Houstonian aids rescue efforts for Chile miners
The wait is over and people around the nation can finally stop holding their breath for the 33 miners in Chile who are being rescued after being trapped underground for almost 70 days, the longest in human history.
Officials began the rescue effort on Tuesday night by ascending the men one by one through a 13-foot-tall capsule called Phoenix. Though there were minor door and wheel complications, everything is working as planned.
Houston-based NASA offered its assistance, considering its experience in training space crew members for extended periods of isolation.
Among a team of scientists and engineers from all over the world helping to figure out how to get the Chilean miners out was a Houston man and his local company, Driller Supply International.
Owner Greg Hall started the company in 1986. He opened another location that provides equipment for mine drillers in Chile in 1993.
When the collapse happened, Hall said his workers were there.
“Our customers called us and asked if we can send (equipment), and we did,” Hall said.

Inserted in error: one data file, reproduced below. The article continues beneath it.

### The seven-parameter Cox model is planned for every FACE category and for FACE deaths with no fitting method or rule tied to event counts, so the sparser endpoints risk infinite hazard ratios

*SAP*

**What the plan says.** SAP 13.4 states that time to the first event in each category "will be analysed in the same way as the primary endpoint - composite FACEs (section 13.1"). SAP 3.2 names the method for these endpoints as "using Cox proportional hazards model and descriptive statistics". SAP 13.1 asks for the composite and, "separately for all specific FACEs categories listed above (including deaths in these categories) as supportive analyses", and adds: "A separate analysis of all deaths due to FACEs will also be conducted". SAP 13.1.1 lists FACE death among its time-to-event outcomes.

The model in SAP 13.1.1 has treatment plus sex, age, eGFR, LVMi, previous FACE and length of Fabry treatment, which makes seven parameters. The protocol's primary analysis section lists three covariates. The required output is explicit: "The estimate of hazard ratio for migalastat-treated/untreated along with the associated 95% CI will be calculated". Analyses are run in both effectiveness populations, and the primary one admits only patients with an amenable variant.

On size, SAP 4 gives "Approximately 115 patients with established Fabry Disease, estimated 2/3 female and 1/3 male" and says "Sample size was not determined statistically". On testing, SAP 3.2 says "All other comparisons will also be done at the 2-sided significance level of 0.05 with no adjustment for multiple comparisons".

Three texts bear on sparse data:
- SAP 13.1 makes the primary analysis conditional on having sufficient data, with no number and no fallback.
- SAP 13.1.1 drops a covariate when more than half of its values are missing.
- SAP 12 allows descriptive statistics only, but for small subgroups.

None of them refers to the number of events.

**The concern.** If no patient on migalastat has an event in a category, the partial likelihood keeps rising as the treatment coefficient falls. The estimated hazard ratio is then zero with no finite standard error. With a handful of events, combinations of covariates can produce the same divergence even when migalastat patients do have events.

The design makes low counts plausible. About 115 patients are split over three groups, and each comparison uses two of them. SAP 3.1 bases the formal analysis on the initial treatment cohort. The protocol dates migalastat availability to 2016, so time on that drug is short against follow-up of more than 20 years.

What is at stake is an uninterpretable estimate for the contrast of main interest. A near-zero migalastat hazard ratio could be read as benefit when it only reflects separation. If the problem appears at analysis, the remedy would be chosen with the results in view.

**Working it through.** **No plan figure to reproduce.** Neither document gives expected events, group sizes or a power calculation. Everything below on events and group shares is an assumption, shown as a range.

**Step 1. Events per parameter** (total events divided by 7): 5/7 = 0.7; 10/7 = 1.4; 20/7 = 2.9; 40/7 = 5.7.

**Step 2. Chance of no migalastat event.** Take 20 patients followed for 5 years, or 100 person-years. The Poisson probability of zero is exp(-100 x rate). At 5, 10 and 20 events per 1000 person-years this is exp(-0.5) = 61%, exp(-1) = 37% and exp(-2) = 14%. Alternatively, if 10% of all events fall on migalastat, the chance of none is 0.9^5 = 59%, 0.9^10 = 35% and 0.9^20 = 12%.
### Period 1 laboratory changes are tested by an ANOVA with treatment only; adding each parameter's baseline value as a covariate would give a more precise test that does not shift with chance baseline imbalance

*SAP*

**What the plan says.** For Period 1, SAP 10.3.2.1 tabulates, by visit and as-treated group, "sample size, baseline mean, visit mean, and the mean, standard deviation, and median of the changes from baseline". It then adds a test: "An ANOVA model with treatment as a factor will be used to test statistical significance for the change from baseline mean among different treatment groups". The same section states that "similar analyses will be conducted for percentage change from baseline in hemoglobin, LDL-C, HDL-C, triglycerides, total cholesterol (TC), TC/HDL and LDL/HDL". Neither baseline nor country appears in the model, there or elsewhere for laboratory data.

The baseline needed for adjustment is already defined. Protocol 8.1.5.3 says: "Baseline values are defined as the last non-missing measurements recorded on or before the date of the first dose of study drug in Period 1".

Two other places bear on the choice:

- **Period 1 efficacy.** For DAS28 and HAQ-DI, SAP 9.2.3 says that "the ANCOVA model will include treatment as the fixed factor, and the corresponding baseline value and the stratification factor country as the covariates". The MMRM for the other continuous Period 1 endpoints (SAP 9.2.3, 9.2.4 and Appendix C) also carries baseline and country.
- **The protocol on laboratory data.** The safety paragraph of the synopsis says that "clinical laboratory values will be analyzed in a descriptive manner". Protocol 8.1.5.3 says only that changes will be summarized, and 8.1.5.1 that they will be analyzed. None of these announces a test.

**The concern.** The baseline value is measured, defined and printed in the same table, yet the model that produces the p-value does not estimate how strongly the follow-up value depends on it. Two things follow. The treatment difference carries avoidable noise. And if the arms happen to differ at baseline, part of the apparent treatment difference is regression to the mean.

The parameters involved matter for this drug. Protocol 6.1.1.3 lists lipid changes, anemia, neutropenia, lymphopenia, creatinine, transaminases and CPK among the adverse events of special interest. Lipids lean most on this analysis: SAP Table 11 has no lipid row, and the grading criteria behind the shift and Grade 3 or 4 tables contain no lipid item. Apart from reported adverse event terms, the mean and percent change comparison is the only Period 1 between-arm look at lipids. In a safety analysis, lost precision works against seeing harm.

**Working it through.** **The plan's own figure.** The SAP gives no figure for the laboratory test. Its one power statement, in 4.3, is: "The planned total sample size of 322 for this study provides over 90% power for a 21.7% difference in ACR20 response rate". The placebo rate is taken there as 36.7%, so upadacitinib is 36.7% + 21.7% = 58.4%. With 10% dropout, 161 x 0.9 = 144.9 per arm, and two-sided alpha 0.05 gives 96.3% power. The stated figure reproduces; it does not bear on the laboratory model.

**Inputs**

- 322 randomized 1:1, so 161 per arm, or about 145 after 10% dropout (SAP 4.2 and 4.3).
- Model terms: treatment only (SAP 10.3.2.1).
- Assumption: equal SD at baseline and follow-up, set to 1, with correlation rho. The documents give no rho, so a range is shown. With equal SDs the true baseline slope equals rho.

17 days into the miners being trapped, they began to drill 500-800 meters deep when they hit a pocket where they felt some sort of tapping.
“We thought the miners were dead,” he said. “That’s when we received the note that all 33 of them were alive.”
The miners attached the note to a drill that the rescuers were using. Hall said after that, they left and thought they their job was finished.
“Then they called us and asked us if we had any suggestions on what to do next,” he said. “I became a general rig contractor.”
Hall and a team of people from all around the nation attempted to do whatever they could to find a way to get the miners out — and quickly, considering the psychological and physical health issues they were facing.
They came up with what they called Plan B, which was to dig a hole that’s safe enough and wide enough to lift all the miners out successfully.
The rescuers at the time told the public that it could take up until Christmas to get them out, but Hall and his team had a different goal.
“We scheduled for six weeks to drill (them out),” he said. “They asked us to keep quiet about it.”
Hall said that during the time of drilling, he had to be careful not to give out any unsure information, especially with Camp Hope — where all the families were set up on-site holding “beautiful signs” and counting on him and all the others to get their loved ones out.
“I was afraid to get emotions involved,” Hall said.
The miners are slowly making their way back up to see daylight and their families, and all 33 were expected to be brought out as of press time late Thursday night.
“I’m not going to allow myself to fully relax until all 33 are out of there,” Hall said.